- TCP and the Client/Server Paradigm
- TCP Sockets and Java
- Socket Class
- Creating a TCP Client
- ServerSocket Class
- Creating a TCP Server
- Exception Handling: Socket-Specific Exceptions
6.8 Exception Handling: Socket-Specific Exceptions
As a medium for communication, networks are fraught with problems. With so many machines connected to the global Internet, the prospect of encountering a host whose hostname cannot be resolved, one that is disconnected from the network, or one that locks up during a connection, is very likely in the lifetime of a software application. It is important, therefore, to be aware of the conditions that might cause such problems to arise in an application and to deal with them gracefully. Of course, not every application will require precise control, and in simple applications you'll probably want to handle everything with a generic handler. For those more advanced applications, however, it is important to be aware of the socket-specific exceptions that can be thrown at runtime.
All socket-specific exceptions extend from SocketException, so by simply catching that exception, you catch all of the socket-specific ones and write a single generic handler. In addition, SocketException extends from java.io.IOException if you want to provide a catchall for any I/O exception.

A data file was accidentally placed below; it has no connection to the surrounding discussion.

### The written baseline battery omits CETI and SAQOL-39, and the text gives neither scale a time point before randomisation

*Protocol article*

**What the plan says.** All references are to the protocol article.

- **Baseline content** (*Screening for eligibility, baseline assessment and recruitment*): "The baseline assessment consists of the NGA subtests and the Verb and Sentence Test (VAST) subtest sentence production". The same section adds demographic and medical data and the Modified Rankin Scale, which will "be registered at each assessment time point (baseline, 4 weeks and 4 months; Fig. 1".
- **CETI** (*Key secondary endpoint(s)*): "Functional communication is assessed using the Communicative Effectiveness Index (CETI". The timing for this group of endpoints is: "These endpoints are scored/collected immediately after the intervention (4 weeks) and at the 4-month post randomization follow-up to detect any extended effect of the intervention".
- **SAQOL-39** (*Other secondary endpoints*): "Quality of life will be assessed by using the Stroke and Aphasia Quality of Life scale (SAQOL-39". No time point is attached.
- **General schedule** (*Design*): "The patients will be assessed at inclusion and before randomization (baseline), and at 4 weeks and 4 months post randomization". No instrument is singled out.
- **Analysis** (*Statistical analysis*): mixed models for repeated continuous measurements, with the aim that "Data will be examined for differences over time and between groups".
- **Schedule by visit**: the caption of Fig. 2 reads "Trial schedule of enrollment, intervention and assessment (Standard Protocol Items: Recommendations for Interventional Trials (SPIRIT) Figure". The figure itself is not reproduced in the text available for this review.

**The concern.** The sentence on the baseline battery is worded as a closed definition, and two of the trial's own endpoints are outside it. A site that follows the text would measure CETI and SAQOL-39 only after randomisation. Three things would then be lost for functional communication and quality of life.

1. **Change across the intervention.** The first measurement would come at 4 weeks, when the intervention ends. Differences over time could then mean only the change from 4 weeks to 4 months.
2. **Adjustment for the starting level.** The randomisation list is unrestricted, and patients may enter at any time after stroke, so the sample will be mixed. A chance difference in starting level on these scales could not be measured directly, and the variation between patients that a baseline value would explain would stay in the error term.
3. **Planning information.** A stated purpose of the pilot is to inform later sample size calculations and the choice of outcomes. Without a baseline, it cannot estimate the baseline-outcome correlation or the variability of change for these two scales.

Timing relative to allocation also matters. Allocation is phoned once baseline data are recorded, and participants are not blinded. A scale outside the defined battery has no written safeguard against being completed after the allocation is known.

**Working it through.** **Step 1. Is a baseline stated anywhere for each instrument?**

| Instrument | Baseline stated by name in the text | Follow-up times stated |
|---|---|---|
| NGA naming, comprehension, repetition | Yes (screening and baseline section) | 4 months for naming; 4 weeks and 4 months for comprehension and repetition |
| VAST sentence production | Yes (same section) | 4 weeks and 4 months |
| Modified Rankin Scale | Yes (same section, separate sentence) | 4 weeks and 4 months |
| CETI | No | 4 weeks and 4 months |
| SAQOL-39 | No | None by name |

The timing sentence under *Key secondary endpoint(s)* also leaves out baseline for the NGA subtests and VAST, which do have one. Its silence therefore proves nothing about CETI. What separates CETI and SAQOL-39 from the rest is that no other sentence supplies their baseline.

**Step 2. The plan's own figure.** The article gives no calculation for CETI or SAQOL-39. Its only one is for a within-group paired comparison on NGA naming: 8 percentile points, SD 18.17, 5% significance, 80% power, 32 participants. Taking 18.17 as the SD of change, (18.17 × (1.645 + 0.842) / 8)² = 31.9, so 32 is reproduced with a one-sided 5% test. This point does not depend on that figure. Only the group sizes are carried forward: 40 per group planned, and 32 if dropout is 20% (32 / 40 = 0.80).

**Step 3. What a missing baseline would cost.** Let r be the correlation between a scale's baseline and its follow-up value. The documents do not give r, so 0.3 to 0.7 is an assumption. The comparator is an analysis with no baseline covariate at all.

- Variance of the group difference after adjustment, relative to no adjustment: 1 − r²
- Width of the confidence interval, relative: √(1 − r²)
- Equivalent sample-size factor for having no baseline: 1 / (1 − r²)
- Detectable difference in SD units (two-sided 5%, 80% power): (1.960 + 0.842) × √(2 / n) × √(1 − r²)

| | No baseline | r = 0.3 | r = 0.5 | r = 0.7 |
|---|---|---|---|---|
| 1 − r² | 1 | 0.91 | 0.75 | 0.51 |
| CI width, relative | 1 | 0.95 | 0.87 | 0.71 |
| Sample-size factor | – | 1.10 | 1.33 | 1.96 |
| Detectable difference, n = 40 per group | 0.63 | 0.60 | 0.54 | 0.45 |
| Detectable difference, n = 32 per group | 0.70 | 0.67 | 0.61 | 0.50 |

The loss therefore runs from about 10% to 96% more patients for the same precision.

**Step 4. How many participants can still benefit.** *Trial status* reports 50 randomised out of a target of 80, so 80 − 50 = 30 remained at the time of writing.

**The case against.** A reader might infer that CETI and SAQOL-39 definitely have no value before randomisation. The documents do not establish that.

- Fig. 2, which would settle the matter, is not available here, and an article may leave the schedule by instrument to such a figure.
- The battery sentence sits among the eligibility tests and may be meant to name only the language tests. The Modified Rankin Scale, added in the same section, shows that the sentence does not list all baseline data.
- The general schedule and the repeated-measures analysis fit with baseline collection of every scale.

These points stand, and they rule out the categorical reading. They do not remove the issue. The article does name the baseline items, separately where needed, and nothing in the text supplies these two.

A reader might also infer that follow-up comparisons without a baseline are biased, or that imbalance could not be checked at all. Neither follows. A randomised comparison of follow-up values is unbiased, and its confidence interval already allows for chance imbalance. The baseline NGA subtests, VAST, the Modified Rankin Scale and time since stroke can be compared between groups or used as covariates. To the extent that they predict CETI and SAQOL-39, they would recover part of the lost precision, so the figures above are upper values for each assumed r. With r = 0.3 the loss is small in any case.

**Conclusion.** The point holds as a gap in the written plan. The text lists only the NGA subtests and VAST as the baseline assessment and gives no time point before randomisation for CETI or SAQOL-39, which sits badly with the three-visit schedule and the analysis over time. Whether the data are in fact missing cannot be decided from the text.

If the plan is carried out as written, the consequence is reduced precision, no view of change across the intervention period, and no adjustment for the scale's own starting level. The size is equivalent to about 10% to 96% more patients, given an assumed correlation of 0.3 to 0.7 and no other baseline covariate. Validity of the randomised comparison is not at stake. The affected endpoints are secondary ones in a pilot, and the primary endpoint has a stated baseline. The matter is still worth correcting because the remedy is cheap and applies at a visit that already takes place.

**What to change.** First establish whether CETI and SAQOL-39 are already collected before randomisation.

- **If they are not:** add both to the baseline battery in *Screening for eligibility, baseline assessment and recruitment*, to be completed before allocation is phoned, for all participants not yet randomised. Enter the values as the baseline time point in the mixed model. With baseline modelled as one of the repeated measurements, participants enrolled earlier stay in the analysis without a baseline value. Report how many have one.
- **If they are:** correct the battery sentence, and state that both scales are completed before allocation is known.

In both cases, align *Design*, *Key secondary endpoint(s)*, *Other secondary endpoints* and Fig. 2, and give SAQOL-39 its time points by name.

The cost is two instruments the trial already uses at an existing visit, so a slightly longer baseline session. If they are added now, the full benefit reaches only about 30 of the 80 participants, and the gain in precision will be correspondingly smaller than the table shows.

The java.net.SocketException represents a generic socket error, which can represent a range of specific error conditions. For finer-grained control, applications should catch the subclasses discussed below.
The java.net.BindException represents an inability to bind a socket to a local port. The most common reason for this will be that the local port is already in use.
The java.net.ConnectException occurs when a socket can't connect to a specific remote host and port. There can be several reasons for this, such as that the remote server does not have a service bound to that port, or that it is so swamped by queued connections, it cannot accept any further ones.
The java.net.NoRouteToHostException is thrown when, due to a network error, it is impossible to find a route to the remote host. The cause of this may be local (i.e., the network on which the software application is running), may be a temporary gateway or router problem, or may be the fault of the remote network to which the socket is trying to connect. Another common cause of this is that firewalls and routers are blocking the client software, which is usually a permanent condition.
The java.net.InterruptedIOException occurs when a read operation is blocked for sufficient time to cause a network timeout, as discussed earlier in the chapter. Handling timeouts is a good way to make your code more robust and reliable.